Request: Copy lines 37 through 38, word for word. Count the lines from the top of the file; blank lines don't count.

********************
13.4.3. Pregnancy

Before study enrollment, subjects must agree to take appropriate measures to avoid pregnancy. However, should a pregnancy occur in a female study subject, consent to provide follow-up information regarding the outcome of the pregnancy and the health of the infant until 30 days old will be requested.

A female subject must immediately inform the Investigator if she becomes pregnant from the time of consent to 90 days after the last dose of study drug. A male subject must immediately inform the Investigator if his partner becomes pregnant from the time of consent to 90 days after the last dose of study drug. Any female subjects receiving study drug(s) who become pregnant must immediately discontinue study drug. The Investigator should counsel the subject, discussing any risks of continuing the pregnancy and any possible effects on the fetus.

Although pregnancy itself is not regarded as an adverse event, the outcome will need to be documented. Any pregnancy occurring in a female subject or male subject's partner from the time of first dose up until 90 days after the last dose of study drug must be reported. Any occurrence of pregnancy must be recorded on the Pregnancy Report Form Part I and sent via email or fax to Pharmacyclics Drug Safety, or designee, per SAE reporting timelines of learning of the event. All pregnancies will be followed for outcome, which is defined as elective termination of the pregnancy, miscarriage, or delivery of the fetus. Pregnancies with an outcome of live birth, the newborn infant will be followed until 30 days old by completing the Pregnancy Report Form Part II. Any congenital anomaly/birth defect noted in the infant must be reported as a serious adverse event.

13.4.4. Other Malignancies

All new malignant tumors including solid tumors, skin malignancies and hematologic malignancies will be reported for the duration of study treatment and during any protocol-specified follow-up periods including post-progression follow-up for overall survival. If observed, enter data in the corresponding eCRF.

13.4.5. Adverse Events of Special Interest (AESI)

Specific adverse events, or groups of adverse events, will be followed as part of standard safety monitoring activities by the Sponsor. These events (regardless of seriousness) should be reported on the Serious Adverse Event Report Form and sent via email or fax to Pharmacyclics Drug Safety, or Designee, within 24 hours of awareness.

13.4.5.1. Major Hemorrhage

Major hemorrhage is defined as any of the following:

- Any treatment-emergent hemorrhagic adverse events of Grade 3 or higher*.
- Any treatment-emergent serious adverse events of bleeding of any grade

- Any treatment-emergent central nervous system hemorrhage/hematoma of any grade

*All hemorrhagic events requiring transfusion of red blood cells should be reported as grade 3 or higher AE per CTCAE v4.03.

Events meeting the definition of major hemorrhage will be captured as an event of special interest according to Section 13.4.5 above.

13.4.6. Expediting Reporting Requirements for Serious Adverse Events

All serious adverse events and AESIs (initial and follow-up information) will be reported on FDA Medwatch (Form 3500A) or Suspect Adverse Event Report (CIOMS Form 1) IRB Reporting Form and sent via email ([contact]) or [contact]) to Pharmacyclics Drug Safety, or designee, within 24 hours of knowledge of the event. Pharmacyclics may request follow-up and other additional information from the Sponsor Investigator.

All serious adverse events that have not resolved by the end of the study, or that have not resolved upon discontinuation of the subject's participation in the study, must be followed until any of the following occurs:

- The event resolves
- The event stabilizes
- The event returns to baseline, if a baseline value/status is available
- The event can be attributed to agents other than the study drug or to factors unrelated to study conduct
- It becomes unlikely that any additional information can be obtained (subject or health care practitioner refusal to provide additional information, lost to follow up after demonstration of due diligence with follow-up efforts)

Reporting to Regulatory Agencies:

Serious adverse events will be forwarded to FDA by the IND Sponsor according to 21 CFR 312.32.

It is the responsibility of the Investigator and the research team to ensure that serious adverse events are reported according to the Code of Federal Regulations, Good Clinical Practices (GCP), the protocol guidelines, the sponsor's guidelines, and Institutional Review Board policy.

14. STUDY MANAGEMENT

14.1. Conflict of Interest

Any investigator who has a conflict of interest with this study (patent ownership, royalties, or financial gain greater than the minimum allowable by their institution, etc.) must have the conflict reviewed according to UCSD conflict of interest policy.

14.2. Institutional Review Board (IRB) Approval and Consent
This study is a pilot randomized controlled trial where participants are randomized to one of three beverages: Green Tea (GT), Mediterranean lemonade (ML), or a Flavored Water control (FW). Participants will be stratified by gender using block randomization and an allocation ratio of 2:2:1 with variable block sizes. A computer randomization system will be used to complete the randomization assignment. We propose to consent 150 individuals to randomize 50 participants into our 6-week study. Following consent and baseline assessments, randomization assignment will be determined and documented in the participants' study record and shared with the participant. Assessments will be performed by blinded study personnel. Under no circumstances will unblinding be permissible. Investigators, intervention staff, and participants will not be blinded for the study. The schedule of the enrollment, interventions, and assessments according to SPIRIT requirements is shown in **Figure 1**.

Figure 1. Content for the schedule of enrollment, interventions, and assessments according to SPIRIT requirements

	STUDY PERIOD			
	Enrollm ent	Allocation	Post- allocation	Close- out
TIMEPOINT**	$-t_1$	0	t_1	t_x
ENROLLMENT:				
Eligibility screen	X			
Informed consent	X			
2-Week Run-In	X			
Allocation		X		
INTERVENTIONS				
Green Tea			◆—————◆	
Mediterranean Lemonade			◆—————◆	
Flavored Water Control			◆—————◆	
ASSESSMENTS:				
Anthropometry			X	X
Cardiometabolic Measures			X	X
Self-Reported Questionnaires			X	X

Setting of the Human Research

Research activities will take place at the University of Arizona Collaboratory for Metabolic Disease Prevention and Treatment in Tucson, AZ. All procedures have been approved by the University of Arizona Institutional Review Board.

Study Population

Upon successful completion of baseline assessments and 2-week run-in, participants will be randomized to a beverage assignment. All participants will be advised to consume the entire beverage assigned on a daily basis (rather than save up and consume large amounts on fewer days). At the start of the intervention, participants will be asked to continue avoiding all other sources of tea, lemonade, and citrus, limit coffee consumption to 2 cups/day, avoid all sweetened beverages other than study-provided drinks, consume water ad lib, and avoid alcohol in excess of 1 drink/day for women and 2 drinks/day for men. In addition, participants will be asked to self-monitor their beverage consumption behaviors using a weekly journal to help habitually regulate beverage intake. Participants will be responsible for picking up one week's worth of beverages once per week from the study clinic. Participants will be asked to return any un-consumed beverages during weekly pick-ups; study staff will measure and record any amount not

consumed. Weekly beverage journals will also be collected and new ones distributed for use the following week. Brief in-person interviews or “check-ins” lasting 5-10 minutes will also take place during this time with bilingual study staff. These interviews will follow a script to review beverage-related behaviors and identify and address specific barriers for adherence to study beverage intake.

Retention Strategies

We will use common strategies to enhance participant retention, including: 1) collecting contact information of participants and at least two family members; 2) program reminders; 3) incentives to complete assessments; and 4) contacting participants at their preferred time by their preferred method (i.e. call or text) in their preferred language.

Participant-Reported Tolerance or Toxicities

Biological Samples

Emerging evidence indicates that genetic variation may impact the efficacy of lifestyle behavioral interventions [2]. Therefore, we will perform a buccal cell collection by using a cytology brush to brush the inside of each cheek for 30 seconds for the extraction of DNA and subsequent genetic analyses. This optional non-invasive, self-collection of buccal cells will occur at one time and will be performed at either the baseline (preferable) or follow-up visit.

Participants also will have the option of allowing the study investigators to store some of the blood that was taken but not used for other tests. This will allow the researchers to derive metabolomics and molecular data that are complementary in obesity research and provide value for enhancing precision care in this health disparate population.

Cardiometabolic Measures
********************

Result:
Eligibility screen	X			
Informed consent	X			